Do you have an abundance of ideas in your R&D lab that could deeply impact people’s lives while generating significant profits for your firm? Commercializing medical device technologies is one of the more challenging product development gauntlets today. Multiple factors — e.g., regulatory, financial, technical, supply chain, manufacturing, sales, and marketing — must all be weighed carefully up front to sort the idea wheat from the chaff.
The quicker we can fail by answering questions in product ideation with better supply chain data like the cost of a device, manufacturing processes, and lead times, the sooner we’ll be able to double down on the product idea winners.
Accelerating the conversion of ideas into functional prototypes, and ultimately approved production products, requires new supply chain approaches. We can’t simply do the same things that have led us to past success and expect different results.
More robust and detailed commercial data from the start during new product development can enable us to better prioritize the products that represent the highest upside. Great rewards stand to be realized by those leaders that optimize their firms’ early product ideation activities with greater, real-time supply chain market data.
The Case for New Approaches
Massive shifts underway in health care brought on by new technologies stand to disrupt the industry changing how customers interact with their health care providers and medical devices. Cloud technology, Internet of Things, and blockchain are a few technologies that are evolving how we develop our products and what they embody.
These same technologies are adjusting customers’ expectations for how they interact with their devices. As one example, people with diabetes now expect to be able to view their blood sugar instantly from their mobile app connected to the cloud and to the glucose device on their body. This customer connection expectation has led to an explosion in the complexity of medical devices and a larger set of considerations now required to build smarter devices.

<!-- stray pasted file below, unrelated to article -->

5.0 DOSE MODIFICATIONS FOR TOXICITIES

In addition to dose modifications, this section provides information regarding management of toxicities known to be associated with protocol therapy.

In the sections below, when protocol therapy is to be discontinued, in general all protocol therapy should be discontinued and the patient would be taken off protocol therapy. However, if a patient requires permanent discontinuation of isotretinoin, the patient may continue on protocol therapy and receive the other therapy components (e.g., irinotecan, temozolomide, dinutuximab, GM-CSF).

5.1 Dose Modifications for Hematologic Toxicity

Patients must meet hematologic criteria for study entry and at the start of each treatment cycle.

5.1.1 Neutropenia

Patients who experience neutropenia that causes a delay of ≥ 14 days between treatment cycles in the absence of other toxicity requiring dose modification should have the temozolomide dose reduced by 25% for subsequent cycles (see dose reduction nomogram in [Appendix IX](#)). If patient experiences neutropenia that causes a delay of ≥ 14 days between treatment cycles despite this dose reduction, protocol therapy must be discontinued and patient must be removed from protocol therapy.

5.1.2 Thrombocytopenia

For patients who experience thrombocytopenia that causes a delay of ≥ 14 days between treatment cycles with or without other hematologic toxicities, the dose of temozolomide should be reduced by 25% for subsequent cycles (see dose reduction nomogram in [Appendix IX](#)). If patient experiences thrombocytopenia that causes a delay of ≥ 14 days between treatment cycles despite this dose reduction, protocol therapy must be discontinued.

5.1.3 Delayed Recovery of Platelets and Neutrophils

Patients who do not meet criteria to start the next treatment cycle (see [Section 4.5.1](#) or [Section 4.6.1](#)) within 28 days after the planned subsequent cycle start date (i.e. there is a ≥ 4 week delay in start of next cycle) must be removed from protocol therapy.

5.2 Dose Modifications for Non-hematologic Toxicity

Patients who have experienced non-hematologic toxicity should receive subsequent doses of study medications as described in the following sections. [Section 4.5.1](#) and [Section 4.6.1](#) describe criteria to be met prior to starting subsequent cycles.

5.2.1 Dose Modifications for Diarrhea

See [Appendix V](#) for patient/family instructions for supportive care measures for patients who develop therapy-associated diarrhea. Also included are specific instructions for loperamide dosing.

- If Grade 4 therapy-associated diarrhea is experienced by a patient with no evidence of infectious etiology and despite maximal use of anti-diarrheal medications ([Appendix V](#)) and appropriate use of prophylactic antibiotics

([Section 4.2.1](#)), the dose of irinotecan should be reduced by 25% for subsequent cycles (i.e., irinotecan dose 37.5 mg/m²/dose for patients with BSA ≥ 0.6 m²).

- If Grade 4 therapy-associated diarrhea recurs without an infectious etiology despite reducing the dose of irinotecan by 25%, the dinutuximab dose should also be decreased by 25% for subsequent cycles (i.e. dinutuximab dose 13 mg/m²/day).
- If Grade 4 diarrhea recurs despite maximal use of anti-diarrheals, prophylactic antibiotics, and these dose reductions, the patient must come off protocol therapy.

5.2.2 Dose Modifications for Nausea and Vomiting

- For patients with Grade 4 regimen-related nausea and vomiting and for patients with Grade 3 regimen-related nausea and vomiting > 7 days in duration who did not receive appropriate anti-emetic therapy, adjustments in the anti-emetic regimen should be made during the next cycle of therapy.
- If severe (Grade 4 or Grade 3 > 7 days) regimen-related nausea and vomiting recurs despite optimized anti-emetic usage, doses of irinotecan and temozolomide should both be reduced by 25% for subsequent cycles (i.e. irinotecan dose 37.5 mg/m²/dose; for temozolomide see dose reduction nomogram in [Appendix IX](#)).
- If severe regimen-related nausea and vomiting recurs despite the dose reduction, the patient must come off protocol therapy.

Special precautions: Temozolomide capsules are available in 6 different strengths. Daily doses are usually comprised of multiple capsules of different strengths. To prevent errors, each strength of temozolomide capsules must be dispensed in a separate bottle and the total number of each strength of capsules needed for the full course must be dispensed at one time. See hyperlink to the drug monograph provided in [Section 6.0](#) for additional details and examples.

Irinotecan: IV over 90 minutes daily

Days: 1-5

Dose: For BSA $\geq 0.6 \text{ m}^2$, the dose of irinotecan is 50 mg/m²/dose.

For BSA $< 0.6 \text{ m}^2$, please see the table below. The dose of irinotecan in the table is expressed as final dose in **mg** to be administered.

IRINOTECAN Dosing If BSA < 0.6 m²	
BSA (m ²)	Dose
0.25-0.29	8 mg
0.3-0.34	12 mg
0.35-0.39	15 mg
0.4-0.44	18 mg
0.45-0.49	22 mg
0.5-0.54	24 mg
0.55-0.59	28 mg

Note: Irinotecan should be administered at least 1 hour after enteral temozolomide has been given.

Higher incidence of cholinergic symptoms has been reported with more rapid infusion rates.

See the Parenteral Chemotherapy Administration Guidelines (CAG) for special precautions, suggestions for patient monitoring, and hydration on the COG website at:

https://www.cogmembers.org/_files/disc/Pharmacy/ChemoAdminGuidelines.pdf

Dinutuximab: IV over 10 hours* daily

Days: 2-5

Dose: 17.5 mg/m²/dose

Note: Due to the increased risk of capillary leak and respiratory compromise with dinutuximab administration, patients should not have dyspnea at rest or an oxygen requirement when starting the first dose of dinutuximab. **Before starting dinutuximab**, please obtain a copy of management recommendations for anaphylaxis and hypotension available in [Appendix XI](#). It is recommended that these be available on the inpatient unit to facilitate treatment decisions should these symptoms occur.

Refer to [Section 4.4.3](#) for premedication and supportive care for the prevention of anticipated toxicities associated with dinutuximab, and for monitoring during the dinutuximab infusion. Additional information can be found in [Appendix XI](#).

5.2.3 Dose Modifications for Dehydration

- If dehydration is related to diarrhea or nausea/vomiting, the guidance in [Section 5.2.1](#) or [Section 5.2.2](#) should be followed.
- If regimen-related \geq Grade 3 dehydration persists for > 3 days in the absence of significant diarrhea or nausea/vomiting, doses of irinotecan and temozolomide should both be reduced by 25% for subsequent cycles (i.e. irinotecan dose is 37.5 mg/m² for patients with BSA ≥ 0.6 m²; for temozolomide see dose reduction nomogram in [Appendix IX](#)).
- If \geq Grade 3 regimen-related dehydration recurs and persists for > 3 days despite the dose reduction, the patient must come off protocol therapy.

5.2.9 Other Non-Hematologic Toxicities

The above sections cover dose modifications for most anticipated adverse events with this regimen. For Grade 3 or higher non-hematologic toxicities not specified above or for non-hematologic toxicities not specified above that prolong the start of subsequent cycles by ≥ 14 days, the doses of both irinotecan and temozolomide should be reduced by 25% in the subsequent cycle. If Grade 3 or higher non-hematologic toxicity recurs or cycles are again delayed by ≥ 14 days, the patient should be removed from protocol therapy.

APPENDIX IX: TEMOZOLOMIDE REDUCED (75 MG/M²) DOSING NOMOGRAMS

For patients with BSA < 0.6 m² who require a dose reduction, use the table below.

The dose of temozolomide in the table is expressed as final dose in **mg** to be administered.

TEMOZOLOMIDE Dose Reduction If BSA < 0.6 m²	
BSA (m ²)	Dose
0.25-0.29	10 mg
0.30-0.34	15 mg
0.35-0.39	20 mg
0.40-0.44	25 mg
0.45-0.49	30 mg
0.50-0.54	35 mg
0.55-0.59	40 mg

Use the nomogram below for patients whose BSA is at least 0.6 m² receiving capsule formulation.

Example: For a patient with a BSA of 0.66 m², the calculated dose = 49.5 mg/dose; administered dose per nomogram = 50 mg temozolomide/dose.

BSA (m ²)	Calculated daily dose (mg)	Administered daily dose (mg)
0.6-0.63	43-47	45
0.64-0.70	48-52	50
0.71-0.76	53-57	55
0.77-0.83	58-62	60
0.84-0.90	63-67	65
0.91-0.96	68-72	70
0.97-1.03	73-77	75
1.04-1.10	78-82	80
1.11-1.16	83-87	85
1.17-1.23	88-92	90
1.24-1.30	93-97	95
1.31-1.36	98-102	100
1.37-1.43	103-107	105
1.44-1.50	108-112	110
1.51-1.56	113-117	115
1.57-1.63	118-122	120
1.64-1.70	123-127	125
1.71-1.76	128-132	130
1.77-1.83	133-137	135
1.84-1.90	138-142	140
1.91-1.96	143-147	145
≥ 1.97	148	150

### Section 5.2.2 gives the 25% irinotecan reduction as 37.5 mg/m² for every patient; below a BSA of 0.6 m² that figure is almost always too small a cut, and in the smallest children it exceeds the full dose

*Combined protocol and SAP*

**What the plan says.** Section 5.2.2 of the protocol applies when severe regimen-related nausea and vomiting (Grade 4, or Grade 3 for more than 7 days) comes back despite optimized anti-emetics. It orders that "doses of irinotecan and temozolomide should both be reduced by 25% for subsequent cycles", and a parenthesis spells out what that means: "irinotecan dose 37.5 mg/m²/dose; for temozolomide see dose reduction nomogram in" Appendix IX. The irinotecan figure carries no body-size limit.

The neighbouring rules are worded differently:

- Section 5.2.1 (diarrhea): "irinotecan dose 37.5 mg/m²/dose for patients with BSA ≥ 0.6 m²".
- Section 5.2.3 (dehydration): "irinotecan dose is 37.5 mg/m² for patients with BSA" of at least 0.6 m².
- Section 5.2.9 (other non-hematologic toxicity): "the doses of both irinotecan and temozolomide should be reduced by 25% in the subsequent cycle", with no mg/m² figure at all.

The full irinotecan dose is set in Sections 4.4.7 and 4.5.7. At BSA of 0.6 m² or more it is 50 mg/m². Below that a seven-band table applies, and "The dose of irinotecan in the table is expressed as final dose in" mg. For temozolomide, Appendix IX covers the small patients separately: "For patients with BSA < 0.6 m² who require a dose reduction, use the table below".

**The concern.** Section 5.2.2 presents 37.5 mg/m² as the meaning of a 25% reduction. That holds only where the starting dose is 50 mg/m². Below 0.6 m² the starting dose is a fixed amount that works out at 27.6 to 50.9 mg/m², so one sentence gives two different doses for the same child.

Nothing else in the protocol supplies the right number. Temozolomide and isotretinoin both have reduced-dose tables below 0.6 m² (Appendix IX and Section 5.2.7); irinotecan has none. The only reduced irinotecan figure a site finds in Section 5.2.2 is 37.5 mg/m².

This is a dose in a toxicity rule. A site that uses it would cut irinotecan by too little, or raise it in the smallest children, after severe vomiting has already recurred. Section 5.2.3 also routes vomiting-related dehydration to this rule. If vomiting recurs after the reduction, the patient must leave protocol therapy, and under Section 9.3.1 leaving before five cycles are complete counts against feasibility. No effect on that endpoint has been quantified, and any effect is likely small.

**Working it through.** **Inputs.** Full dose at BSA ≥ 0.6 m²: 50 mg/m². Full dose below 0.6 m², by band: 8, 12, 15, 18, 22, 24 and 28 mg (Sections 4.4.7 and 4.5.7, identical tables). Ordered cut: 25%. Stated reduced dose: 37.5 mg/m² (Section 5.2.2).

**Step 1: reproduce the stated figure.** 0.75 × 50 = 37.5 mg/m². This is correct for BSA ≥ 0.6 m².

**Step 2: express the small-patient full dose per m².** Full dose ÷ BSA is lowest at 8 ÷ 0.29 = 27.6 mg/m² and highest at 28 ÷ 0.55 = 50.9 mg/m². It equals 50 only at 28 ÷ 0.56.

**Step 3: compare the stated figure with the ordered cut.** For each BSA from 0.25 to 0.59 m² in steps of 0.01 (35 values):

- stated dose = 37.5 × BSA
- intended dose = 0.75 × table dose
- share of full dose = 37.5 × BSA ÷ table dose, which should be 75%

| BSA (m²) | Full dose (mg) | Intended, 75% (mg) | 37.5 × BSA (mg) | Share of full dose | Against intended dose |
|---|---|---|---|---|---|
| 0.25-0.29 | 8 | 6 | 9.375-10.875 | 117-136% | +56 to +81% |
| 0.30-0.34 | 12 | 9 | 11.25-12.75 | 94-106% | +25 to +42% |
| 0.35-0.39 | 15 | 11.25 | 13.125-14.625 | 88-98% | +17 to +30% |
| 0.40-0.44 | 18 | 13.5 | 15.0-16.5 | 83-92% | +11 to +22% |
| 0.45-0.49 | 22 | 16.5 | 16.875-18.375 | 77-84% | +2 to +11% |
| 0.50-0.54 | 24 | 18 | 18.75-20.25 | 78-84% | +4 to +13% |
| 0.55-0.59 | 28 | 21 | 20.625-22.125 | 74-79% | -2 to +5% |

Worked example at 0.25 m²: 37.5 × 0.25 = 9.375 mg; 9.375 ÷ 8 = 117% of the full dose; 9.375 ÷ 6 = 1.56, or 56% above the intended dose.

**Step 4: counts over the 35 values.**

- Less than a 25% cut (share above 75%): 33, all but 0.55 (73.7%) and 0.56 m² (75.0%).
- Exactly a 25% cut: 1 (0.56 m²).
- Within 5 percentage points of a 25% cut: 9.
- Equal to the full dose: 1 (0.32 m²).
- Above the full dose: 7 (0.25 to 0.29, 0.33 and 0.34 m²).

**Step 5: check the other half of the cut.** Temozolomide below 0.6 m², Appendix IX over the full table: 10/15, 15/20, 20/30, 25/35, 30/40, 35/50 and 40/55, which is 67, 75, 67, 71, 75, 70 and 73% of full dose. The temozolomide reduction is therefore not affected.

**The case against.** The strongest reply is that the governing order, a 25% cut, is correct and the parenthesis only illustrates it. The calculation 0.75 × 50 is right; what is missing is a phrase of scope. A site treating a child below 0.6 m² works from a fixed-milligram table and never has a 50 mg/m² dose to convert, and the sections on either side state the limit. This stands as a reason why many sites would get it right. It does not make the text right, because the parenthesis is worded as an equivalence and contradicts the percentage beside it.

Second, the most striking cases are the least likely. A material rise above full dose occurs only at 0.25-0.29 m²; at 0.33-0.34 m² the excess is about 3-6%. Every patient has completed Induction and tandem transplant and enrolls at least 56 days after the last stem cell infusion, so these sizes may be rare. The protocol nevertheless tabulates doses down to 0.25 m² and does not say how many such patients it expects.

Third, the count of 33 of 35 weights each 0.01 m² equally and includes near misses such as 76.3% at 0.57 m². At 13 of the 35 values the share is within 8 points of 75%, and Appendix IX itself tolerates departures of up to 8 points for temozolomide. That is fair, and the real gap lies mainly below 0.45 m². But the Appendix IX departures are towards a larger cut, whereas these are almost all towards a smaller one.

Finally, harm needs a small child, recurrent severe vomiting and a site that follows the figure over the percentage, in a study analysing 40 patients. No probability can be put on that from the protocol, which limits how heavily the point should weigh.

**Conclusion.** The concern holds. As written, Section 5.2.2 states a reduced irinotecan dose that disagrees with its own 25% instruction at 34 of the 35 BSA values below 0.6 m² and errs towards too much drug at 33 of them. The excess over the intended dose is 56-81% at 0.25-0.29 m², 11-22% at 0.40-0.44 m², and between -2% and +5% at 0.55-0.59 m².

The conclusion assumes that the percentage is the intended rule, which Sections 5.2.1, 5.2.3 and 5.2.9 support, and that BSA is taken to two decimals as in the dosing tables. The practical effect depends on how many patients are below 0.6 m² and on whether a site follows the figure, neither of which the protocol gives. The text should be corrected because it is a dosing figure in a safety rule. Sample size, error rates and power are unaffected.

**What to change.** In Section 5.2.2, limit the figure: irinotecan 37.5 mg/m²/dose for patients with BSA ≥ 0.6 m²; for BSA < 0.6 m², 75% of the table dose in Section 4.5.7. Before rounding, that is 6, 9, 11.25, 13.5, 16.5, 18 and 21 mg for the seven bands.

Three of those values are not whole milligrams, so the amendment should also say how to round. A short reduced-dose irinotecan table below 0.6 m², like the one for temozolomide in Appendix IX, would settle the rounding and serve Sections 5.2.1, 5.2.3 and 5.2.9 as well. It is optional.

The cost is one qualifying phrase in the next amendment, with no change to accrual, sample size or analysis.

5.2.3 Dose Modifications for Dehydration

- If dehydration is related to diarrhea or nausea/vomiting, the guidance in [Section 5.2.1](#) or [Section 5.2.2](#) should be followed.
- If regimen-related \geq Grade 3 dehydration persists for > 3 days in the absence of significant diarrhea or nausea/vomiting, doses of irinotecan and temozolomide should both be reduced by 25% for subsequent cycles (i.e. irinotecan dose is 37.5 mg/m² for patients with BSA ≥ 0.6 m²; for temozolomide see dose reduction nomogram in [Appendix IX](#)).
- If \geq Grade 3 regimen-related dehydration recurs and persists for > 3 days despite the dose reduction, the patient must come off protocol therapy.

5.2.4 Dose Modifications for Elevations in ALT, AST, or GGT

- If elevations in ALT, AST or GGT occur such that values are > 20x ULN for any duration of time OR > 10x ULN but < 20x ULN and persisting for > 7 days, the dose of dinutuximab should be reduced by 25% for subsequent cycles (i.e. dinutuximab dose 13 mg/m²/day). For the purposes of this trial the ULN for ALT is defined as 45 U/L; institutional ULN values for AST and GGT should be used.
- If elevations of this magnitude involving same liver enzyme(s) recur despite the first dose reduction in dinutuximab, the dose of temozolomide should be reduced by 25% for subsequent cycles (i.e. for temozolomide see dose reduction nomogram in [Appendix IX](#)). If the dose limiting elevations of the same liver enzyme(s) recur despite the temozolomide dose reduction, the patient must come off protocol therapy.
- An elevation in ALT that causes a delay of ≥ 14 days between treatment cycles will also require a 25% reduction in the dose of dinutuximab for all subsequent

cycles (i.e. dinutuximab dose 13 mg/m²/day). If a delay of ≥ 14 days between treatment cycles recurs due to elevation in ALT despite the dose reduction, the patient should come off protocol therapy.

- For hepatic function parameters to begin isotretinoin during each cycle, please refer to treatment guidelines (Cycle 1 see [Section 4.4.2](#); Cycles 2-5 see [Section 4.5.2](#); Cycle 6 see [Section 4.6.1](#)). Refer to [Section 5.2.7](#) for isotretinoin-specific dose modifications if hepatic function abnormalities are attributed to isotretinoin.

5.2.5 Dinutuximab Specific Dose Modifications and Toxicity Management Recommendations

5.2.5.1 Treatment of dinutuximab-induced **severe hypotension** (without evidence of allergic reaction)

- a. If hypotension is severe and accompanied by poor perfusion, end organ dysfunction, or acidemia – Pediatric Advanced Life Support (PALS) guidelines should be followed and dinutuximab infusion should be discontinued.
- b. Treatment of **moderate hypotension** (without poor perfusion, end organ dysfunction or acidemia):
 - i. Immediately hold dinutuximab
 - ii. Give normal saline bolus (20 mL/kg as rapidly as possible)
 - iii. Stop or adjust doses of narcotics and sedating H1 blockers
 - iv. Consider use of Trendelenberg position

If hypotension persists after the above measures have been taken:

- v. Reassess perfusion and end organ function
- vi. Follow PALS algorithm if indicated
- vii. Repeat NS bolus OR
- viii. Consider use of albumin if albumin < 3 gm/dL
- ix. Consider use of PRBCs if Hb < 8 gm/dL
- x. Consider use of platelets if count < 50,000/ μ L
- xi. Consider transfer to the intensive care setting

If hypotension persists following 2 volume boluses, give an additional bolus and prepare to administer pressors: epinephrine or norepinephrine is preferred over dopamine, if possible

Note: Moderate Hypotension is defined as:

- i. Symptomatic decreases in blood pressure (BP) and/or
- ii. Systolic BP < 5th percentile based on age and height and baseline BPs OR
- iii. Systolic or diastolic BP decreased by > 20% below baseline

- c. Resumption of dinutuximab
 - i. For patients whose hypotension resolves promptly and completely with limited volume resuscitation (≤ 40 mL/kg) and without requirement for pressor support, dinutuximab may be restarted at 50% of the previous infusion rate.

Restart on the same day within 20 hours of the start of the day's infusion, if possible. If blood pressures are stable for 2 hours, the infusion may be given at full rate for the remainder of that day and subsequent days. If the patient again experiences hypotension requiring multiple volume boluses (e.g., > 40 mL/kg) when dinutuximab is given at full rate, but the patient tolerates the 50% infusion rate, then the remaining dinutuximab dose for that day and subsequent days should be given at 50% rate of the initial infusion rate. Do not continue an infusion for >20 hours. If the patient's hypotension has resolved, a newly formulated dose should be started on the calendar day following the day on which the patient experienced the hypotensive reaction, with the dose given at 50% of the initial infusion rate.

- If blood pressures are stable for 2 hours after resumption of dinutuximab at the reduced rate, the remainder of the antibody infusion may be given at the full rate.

Startups, like Dexcom, to established blue bloods like Zimmer, to industry newcomers like Verily (Google), are all experiencing a new frontier of innovation brought on by technology that stands to upend market shares in many segments.
3 Actions to Reduce Your Medical Device Time to Market
1. Tap Supply Chain to Quicken Your Pace
The need for speed is leading many medical device OEMs to adjust the way they view their supply chain organizations. Supply chain teams are now thought of as trusted coaches that can get the most out of suppliers, slashing time on product development roadmaps.
“Supply chain professionals play a key role—arguably the most important in many cases—in the successful launch of a new program,” says Jim Medsker, President of turnkey medical device product development and manufacturing firm Keystone Solutions Group. This strategic approach to supply chain involvement early and often in product development has paid off immensely for both established and newer OEMs.
Supply chain should be involved in a new development program as early as possible to gain a full understanding of design options, iterations, and product evolution. This enables supply chain professionals to align the best partners for a product team.
Supply chain team members are best positioned to pre-qualify suppliers earlier on. There are several tradeoffs – e.g., cost, risk, quality, and technical – among suppliers that your supply chain can distill down into succinct recommendations to save time. “Having a database of suppliers that’ve gone through at least a cursory qualification process helps ensure that the right supplier is chosen, and once production begins, there are fewer risks of execution,” adds Medsker.
Building personal relationships with supplier team members is critical. People do business with people. This is often lost in the fast-paced, technology-driven society that we live in. “When timelines are tight, costing models are strained, and manufacturing processes are pushed to the limit, suppliers with which the team has built strong personal relationships with will be more responsive, attentive, and creative in finding solutions and getting the job done,” stresses Medsker.
Supplier relationship management software is one way OEMs are standardizing supplier engagement tracking best practices between cross-functional teams. The net result yields strong supplier relationships due to an elevation in communication, awareness, and timeliness.
2. Include Suppliers for Rapid Execution